Q: If that is so, what Dharma do all the Buddhas teach when they manifest themselves in the world?
A: When all the Buddhas manifest themselves in the world, they proclaim nothing but the One Mind.  Thus Gautama Buddha silently transmitted to Mahakasyapa the doctrine that the One Mind, which is the substance of all things, is co-extensive with the Void and fills the entire world of phenomena.  This is called the Law of All the Buddhas.  Discuss it as you may, how can you even hope to approach the truth through words?  Nor can it be perceived either subjectively or objectively.  So full understanding can come to you only through an inexpressible mystery.  The approach to it is called the Gateway of the Stillness beyond all Activity.  If you wish to understand, know that a sudden comprehension comes when the mind has been purged of all the clutter of conceptual and discriminatory thought-activity.  Those who seek the truth by means of intellect and learning only get further and further away from it.  Not till your thoughts cease all their branching here and there, not till you abandon all thoughts of seeking for something, not till your mind is motionless as wood or stone, will you be on the right road to the Gate.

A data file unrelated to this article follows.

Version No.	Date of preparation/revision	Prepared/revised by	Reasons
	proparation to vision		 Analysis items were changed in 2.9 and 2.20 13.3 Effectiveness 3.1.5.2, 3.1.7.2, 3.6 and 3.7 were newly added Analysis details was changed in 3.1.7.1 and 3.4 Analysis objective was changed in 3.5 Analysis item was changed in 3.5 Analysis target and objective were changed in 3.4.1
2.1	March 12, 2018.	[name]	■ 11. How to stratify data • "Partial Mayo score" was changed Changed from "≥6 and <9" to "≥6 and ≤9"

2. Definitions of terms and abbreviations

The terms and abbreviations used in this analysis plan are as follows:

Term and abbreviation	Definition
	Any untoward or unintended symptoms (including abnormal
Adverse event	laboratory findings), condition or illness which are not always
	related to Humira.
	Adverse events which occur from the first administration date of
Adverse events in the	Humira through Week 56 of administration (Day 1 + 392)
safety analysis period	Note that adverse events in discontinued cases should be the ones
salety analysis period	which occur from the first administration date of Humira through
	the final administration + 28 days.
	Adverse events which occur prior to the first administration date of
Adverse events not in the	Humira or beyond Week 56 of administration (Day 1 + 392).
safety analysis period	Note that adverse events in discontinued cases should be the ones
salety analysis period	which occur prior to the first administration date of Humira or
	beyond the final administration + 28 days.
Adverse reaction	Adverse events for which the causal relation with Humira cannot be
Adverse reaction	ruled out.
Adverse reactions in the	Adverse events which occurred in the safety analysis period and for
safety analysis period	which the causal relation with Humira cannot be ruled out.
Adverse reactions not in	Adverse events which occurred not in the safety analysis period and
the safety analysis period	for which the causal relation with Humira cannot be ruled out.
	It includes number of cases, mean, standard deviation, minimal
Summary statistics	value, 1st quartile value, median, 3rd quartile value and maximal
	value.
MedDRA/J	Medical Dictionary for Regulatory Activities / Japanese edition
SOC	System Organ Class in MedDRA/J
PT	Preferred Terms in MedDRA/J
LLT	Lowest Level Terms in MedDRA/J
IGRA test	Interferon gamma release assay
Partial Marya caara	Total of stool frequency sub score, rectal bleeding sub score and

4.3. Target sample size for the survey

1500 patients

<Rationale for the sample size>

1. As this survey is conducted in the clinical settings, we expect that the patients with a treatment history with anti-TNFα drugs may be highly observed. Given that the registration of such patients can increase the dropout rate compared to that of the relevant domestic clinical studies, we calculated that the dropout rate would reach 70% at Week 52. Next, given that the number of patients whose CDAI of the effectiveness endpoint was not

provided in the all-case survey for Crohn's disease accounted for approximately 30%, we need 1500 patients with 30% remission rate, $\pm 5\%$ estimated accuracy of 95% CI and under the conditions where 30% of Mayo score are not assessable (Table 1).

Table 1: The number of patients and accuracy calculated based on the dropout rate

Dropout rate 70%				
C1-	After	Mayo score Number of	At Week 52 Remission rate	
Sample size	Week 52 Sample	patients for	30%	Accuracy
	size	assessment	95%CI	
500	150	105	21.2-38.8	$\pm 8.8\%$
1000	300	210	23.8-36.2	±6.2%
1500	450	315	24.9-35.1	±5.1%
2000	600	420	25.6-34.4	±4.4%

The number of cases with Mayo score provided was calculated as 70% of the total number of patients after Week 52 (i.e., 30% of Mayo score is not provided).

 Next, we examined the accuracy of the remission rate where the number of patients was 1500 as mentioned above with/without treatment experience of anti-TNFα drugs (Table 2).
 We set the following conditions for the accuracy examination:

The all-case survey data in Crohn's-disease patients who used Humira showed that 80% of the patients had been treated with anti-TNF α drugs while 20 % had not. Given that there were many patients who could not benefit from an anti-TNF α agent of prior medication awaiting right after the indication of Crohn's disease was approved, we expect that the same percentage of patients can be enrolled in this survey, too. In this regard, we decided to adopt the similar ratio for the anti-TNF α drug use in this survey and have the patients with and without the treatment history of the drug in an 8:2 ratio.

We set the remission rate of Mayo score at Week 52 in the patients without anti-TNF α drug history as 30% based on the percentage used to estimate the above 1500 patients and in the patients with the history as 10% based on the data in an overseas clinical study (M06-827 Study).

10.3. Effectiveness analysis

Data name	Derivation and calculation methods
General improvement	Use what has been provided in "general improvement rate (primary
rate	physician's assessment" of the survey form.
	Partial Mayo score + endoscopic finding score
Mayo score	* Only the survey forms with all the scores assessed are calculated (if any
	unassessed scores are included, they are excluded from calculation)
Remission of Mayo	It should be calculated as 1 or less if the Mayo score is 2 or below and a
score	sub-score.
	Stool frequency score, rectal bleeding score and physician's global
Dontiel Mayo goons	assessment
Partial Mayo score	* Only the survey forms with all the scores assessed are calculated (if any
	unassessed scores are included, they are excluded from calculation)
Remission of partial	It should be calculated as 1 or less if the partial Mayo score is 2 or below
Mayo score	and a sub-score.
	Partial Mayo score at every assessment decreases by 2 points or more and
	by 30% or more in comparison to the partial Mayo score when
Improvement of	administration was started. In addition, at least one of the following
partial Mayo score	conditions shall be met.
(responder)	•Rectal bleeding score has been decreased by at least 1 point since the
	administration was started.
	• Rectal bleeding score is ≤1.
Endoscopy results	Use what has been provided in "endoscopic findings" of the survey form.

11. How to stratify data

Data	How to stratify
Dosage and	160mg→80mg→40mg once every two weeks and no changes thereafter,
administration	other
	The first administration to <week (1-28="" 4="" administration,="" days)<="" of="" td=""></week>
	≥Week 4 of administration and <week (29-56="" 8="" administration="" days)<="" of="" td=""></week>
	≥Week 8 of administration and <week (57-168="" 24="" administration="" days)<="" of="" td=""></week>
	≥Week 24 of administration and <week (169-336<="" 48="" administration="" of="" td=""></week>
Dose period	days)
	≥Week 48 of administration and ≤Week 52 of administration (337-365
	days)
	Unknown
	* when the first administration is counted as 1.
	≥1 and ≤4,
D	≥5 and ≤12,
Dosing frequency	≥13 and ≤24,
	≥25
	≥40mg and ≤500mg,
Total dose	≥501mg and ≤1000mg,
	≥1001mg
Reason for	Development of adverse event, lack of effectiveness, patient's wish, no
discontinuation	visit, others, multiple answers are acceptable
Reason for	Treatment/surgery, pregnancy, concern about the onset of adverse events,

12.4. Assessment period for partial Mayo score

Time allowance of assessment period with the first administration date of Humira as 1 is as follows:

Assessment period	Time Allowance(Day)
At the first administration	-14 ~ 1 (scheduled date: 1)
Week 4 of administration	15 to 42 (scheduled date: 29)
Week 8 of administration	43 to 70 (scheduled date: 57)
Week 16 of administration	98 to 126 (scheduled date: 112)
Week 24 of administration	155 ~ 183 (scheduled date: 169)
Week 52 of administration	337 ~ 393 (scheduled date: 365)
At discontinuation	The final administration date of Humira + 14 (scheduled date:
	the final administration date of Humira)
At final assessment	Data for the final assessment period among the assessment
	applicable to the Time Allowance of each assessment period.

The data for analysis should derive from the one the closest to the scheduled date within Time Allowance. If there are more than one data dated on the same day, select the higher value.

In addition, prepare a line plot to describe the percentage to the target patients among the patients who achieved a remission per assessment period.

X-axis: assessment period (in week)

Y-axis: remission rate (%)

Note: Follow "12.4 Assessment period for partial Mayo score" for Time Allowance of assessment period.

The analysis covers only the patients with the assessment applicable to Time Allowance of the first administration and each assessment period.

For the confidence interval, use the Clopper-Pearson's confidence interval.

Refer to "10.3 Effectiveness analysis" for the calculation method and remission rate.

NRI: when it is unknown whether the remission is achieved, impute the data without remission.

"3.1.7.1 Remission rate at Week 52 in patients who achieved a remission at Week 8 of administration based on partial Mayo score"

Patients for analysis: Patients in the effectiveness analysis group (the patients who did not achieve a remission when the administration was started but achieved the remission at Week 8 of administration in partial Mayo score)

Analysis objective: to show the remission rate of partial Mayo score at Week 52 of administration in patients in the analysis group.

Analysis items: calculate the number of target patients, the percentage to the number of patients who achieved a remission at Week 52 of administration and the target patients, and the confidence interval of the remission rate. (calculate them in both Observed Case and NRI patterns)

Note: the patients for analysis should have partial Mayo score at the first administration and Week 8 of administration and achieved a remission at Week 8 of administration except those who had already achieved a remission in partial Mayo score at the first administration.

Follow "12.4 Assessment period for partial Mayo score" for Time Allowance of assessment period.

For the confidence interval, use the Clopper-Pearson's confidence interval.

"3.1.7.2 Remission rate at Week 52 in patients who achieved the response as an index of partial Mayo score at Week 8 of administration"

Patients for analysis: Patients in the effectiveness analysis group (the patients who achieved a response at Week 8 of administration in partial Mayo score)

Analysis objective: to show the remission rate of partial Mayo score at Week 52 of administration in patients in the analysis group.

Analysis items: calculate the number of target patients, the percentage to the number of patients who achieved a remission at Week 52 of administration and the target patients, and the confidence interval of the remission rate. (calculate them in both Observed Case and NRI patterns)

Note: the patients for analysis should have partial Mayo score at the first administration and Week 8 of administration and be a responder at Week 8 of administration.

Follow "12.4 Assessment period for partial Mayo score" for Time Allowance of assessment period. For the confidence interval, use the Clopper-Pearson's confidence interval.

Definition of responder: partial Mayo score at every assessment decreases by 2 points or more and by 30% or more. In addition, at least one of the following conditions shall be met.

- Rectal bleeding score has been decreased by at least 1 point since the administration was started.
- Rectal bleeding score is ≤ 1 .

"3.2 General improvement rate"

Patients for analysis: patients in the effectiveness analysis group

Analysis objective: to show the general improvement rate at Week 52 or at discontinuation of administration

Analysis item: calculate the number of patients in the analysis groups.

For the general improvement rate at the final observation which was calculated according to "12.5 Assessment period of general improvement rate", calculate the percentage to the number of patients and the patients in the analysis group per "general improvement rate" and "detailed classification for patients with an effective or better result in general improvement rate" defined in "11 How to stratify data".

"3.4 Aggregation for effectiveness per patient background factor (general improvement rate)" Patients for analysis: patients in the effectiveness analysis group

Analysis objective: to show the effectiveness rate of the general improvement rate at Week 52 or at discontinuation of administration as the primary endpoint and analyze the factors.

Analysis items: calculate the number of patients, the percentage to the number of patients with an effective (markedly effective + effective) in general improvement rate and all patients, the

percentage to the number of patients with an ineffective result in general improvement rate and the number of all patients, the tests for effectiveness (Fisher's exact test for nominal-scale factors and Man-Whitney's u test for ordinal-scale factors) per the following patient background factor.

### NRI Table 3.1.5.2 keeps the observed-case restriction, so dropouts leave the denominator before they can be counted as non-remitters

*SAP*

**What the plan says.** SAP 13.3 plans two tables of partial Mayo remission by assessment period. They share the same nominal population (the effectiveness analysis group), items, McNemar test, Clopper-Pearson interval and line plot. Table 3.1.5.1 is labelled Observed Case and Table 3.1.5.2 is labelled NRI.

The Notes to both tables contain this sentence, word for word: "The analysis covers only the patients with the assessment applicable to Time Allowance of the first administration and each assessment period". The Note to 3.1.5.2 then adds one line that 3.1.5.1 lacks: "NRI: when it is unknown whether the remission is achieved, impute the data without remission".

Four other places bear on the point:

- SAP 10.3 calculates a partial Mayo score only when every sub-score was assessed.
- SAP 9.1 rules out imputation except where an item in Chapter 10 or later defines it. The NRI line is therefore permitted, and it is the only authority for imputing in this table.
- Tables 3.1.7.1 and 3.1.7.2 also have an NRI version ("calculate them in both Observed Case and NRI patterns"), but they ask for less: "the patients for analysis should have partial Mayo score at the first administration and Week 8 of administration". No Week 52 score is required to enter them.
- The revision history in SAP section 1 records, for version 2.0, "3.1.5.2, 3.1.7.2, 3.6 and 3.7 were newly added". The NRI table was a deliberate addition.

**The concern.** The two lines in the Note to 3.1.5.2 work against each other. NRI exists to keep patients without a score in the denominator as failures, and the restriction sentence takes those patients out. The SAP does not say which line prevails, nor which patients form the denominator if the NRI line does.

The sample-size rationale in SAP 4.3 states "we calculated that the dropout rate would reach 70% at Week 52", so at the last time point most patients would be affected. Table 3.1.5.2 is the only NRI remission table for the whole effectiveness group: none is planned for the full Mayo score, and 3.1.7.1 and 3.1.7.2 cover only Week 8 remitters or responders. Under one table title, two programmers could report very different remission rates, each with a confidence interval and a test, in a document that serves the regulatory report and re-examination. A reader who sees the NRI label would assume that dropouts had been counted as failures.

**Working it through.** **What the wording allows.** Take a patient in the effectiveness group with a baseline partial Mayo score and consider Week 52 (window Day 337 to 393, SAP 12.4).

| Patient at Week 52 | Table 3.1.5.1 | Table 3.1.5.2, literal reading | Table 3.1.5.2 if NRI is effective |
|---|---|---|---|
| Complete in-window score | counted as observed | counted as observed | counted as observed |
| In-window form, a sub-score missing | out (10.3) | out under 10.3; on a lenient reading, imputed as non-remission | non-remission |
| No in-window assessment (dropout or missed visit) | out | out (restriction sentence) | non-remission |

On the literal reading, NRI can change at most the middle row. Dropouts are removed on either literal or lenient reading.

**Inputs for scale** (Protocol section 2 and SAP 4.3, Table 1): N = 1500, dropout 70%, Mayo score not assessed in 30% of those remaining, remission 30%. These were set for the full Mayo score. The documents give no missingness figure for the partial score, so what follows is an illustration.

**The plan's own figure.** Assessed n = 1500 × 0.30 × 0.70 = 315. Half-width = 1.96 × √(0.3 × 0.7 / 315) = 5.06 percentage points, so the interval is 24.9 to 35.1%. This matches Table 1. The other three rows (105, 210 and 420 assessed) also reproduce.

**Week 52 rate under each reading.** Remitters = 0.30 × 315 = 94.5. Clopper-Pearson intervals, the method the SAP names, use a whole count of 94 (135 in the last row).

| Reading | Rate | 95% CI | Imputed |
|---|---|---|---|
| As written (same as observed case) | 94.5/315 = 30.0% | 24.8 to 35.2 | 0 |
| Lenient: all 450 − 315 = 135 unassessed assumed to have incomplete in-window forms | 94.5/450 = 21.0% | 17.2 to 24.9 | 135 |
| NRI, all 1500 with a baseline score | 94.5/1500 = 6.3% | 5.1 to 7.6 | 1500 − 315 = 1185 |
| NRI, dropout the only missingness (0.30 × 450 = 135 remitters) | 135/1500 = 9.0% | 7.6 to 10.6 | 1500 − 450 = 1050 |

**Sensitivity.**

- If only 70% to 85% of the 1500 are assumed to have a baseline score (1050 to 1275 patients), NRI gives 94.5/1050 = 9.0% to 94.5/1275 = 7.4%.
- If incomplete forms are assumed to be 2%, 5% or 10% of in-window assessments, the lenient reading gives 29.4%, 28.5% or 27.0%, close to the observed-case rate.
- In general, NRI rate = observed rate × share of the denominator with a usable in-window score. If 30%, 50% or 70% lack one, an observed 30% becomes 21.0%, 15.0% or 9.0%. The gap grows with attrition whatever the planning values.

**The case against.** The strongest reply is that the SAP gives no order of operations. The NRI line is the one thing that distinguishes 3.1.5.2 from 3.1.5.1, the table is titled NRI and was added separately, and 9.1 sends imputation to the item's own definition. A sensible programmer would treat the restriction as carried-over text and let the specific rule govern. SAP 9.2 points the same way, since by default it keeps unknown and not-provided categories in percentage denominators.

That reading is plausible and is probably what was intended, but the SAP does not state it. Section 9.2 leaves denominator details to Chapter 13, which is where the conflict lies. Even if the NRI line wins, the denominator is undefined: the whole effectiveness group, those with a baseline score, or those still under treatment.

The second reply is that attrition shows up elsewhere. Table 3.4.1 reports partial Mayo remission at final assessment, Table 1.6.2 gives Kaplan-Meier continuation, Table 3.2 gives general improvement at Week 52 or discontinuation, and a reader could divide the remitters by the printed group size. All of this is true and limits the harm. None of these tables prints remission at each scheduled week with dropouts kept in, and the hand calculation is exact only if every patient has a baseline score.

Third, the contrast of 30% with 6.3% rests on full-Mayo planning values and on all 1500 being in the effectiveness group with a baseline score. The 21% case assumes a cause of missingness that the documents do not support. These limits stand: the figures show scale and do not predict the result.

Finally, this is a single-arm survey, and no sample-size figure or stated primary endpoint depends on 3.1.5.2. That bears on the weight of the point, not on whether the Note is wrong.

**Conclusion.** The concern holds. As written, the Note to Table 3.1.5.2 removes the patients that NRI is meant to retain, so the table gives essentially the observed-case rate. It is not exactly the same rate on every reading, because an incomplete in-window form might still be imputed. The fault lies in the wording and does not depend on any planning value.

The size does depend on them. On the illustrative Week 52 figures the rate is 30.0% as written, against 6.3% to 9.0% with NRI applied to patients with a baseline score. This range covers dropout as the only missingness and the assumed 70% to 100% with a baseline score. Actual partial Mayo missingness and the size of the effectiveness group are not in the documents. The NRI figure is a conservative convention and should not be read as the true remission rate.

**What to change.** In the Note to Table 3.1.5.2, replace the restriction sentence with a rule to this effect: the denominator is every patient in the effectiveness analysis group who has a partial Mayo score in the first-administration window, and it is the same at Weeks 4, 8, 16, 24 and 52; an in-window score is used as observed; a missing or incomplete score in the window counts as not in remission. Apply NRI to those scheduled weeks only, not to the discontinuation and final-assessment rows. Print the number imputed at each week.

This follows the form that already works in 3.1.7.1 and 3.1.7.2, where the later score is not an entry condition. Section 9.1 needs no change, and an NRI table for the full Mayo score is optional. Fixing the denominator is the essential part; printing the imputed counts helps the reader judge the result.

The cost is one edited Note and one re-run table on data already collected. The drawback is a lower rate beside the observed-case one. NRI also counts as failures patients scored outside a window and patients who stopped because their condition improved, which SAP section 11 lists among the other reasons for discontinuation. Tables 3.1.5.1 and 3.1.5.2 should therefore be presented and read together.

[Translator’s footnote:] These words recall the admonitions of so many mystics – Buddhist, Christian, Hindu or Sufi – who have committed their experiences to words.  What Huang Po calls the total abandonment of hsin – mind, thought, perceptions, concepts and the rest – implies the utter surrender of self insisted on by Sufi and Christian mystics.  Indeed, in paragraph 28 he used the very words: “Let the self perish utterly.”  Such striking unanimity of expression by mystics widely separated in time and space can hardly be attributed to coincidence.  No several persons entirely unacquainted with one another could produce such closely similar accounts of purely imaginary journeys.  Hence one is led to suppose that what they describe is real.  This seems to have been Aldous Huxley’s view when he compiled that valuable work The Perennial Philosophy.